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Week in Review: Hope and Tragedy

The rise of terror and death in our newsfeeds and conversations has brought the weight of the world crashing down on our shoulders.  But instead of hatred, in most cases tragedy has brought out the best in people.

Paris Attacks

The evening of November 13th saw the most severe attack in France since World War II.  Six coordinated attacks killed at least 129 people and injured 352 more (Read the stories of the victims here). Targets of suicide bombings, hostage-taking and mass shootings included the Stade de France, the Bataclan Theatre and several popular restaurants. Terrorist organization, ISIS, has claimed responsibility for the attacks. President François Hollande called a state of emergency, closed the borders, and declared the attacks “an act of war.”

UPDATE:  Of the eight reported attackers, seven are dead.  Six by detonating their vests, a seventh was shot by police, and the eighth is still at large, possibly in Belgium.  The purported ringleader of the attacks was killed in Wednesday’s police raid in Saint-Denis.

 Rather than descend into despair, however, Paris has united (as has the rest of the world) in honoring the fallen with acts of kindness and solidarity. Vous ne tuerez pas notre liberté. [You will not kill our freedom.]

“Les fleurs et les bougies, c’est pour nour protéger”

A Muslim man offered hugs at a vigil for the victims, saying “I trust you, do you trust me?”

Beirut, Lebanon Suicide Bombings

Unfortunately less reported, yet equally devastating to the families of those lost, were the Beirut bombings on November 12th.  Forty-three were killed with 239 more wounded when two ISIS recruits detonated explosives at an open-air market. (Read more here and here)

Many people are frustrated and frankly offended that the Beirut bombings, just one day before the attacks that shocked Paris and the Western world, received less sympathy or support shown to France. Joey Ayoub, an online blogger, stated “It also seems clear to me that to the world, my people’s deaths in Beirut do not matter as much as my other people’s deaths in Paris. We do not get a “safe” button on Facebook. We do not get late night statements from the most powerful men and women alive and millions of online users.” 

Baghdad, Iraq Car Bombings

Baghdad has been a frequent ISIS target.  On Friday the 13th a roadside bombing, targeting Iraqi Shiite Muslims on their way to a memorial service for a Shiite militia fighter, killed 26 and wounded many more.  Also, an explosion at a Shiite shrine the same day murdered at least five more. ISIS has claimed responsibility for both attacks. 

UPDATE:  Three more suicide and roadside bombings in Baghdad on November 20th, killed fifteen more Iraqis.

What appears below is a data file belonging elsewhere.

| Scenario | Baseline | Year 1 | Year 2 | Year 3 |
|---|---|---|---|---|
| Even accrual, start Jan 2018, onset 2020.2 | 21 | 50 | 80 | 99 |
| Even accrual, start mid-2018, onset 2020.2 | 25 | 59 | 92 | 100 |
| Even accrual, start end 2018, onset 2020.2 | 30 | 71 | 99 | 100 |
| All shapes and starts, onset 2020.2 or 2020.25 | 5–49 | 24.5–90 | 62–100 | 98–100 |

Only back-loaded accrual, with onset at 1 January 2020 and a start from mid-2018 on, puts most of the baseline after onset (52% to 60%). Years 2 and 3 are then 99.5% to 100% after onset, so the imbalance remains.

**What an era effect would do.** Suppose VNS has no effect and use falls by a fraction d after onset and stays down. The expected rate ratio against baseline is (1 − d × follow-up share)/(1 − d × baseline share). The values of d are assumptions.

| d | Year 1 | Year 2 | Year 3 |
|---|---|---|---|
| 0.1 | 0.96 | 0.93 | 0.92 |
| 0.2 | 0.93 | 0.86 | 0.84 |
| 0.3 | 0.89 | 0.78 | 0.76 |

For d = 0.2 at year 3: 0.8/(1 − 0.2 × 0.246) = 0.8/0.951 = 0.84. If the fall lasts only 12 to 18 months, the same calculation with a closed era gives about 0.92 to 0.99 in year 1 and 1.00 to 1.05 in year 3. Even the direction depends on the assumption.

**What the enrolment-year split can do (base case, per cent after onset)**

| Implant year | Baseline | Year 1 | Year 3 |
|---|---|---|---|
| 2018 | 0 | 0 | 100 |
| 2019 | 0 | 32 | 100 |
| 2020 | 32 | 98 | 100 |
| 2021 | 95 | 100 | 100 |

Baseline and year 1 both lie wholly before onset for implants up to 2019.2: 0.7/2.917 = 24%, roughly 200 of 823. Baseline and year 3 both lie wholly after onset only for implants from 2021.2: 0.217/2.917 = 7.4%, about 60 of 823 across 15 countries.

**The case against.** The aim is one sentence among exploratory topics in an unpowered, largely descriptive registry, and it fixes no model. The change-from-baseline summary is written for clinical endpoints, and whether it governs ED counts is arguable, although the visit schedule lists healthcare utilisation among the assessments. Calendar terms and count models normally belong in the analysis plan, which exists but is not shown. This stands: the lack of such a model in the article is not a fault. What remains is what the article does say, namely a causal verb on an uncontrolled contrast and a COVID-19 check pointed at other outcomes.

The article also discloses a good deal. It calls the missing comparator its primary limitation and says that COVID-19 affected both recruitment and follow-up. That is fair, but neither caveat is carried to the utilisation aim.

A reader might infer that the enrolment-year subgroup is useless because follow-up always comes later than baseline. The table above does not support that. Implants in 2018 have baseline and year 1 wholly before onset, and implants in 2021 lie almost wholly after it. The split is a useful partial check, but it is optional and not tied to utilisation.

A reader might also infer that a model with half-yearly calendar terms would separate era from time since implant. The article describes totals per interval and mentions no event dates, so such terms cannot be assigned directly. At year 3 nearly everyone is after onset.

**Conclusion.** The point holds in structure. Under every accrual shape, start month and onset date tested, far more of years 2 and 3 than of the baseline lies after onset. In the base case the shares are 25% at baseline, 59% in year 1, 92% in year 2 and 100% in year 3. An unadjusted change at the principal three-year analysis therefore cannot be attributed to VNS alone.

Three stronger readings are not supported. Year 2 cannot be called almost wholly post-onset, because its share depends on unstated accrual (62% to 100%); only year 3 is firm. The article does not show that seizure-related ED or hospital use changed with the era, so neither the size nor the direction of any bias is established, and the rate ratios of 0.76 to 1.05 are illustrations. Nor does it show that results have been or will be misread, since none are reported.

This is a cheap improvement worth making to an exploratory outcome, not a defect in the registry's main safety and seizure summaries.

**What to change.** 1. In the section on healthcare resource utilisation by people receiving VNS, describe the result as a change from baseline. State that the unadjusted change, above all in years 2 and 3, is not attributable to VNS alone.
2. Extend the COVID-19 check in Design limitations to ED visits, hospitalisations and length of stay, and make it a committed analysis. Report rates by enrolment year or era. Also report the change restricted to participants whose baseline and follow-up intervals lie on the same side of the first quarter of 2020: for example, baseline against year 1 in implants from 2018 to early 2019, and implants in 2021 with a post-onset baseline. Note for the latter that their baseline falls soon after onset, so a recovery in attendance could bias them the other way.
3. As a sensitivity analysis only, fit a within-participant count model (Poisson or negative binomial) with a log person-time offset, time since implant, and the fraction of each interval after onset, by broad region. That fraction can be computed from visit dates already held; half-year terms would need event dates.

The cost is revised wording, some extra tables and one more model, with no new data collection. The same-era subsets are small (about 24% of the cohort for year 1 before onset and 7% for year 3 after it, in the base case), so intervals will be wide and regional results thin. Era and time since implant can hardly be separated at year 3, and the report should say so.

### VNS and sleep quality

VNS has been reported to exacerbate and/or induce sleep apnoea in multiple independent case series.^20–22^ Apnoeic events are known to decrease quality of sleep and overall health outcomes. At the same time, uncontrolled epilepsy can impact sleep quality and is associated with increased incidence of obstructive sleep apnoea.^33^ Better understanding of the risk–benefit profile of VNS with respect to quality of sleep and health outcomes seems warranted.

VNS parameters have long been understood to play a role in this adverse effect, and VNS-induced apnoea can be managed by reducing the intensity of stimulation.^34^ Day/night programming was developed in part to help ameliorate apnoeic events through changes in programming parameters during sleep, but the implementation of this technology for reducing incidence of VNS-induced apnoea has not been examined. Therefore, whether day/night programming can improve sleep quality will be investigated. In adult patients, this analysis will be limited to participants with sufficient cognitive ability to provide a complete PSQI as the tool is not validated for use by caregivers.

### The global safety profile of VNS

Shiite leaders have called for unity to combat ISIS as the “greatest challenge and danger to the Iraqi people of all religions, sects and ethnic groups.” 

Nigeria Bombings

Several attacks within a 24-hour span (November 17-18th) have left 49 people dead and almost 200 wounded. The Nigerian towns of Yola and Kano were targeted by multiple explosions, both hitting local markets. No one has taken responsibility for the attacks, but most suspect Boko Haram, a terror group in allegiance with ISIS, trying to form an Islamic state in Nigeria.  Read more here

Syrian Refugee Debate

President Obama has pledged to take in 10,000 Syrian refugees in the next year, but faces resistance from state governors and Congress. Over half of US governors have refused to take refugees, which the President has condemned as “un-American”.  Congress voted on Thursday to make the refugee acceptance process substantially more difficult than the already 18-month to two year processing window. 

Many fear that among the refugees will be those who sympathize with ISIS or are using refugee status to start an insurgency into the United States. 

“Sowing fear of refugees is exactly the kind of response groups like ISIS are seeking,” said Iain Levine, deputy executive director at Human Rights Watch. “Yes, governments need to bring order to refugee processing and weed out militant extremists, but now more than ever they also need to stand with people uprooted from their homes by ideologies of hatred and help them find real protection.” Read more here

Defending the defenseless and protecting freedom have long been founding values of the American identity. If we turn away Syrian refugees out of fear, doesn’t that mean the terrorists have won?  If we succumb to xenophobia, can we still claim the title: The land of the free and the home of the brave? 

In Conclusion

It is impossible to make sense of these terrible tragedies, and the world seems to be reeling with pain and grief and hatred. But this suffering should serve to remind us that we are one world.  One people.  We cannot allow ourselves to succumb to hatred and discrimination, to let fear divide us, to fall apart instead of coming together.  What hurts one nation among us, one people among us, one individual among us, hurts all of us. So pray for peace, pray for the world, pray for love over hatred.  Where love wins, terror cannot.  Vous ne tuerez pas notre liberté. 

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MJ Jackson

Notre Dame

Meadow Jackson is a senior at the University of Notre Dame studying Political Science, Japanese, and the Art of Procrastination. Her goals in life are to work toward world peace, run a marathon, and somehow earn a lifetime supply of coffee (not necessarily in that order). She loves learning languages, traveling, eating copious amounts of vegetarian food, and finding hole-in-the-wall cafés in all corners of the world (where she can do all of these things at once). Feel free to email her at any time at mjacks12@nd.edu (especially if you have any information on how to win a lifetime supply of coffee ).
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